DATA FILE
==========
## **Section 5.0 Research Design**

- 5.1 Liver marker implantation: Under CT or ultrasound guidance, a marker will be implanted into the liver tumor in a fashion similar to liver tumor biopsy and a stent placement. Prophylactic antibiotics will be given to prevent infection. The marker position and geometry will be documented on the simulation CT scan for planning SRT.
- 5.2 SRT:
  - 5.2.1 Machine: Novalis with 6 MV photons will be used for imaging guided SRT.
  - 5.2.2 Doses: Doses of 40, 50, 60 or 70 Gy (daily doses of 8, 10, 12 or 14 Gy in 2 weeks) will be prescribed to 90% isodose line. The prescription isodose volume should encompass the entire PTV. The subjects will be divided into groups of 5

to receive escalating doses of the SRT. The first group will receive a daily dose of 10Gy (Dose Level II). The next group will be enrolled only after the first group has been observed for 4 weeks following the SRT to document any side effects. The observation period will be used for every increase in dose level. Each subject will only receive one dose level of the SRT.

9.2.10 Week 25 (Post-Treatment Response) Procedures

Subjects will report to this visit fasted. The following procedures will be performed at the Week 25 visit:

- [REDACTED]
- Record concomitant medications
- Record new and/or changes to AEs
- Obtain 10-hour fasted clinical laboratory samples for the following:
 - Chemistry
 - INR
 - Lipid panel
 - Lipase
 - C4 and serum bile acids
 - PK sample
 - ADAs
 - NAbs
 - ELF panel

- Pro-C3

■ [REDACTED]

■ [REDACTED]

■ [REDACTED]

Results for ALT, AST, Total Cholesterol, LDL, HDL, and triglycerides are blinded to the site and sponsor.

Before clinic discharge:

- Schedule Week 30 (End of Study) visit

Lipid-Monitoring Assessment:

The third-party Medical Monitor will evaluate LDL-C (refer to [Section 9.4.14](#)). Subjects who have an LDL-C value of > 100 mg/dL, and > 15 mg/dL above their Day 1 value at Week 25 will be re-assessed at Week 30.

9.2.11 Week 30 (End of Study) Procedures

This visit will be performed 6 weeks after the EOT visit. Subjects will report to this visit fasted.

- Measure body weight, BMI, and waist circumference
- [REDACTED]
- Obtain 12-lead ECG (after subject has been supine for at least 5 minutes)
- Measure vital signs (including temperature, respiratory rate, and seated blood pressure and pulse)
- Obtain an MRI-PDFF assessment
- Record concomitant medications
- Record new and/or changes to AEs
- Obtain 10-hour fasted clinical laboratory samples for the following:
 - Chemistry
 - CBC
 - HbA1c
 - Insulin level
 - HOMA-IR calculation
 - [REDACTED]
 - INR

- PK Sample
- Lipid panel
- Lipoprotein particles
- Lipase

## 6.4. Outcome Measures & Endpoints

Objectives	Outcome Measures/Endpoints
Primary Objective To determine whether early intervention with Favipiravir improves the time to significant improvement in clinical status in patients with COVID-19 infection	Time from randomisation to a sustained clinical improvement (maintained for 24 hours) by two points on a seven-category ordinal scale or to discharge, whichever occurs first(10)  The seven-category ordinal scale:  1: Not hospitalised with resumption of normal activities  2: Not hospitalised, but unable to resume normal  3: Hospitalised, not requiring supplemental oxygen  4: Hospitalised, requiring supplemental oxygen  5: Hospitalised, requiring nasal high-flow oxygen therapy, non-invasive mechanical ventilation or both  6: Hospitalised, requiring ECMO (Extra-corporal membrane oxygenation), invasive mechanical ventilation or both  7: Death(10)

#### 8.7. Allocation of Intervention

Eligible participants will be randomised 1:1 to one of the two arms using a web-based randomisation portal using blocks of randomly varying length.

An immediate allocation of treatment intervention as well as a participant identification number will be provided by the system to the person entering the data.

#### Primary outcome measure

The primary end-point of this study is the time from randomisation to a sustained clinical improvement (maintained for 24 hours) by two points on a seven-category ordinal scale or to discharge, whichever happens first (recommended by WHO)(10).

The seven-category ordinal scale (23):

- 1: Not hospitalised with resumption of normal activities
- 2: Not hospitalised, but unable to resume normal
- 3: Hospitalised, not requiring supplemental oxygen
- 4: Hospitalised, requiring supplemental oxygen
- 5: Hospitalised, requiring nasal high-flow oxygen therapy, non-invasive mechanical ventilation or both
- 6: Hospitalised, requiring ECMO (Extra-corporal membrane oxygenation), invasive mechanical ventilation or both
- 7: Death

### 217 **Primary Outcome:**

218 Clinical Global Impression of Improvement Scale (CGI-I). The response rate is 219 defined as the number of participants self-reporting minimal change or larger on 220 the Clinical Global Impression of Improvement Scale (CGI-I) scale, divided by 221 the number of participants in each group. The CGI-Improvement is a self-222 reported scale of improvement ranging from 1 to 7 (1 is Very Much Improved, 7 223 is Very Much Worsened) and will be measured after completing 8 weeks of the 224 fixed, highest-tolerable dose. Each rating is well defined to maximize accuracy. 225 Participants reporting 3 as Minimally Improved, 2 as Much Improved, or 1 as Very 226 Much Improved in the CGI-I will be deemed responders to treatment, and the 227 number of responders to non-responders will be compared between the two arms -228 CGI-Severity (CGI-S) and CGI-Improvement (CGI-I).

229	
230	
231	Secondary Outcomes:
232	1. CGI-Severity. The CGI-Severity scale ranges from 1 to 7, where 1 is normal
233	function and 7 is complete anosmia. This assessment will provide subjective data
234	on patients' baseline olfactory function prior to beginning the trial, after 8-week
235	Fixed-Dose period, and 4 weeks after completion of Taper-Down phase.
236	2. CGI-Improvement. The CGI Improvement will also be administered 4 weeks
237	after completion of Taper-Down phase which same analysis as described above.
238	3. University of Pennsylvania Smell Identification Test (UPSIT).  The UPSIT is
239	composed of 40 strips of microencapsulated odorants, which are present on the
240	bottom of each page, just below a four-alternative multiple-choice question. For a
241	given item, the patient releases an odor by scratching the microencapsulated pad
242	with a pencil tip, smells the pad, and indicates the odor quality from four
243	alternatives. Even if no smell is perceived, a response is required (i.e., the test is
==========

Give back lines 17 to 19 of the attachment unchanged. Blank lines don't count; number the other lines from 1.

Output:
 - C4 and serum bile acids
 - PK sample
 - ADAs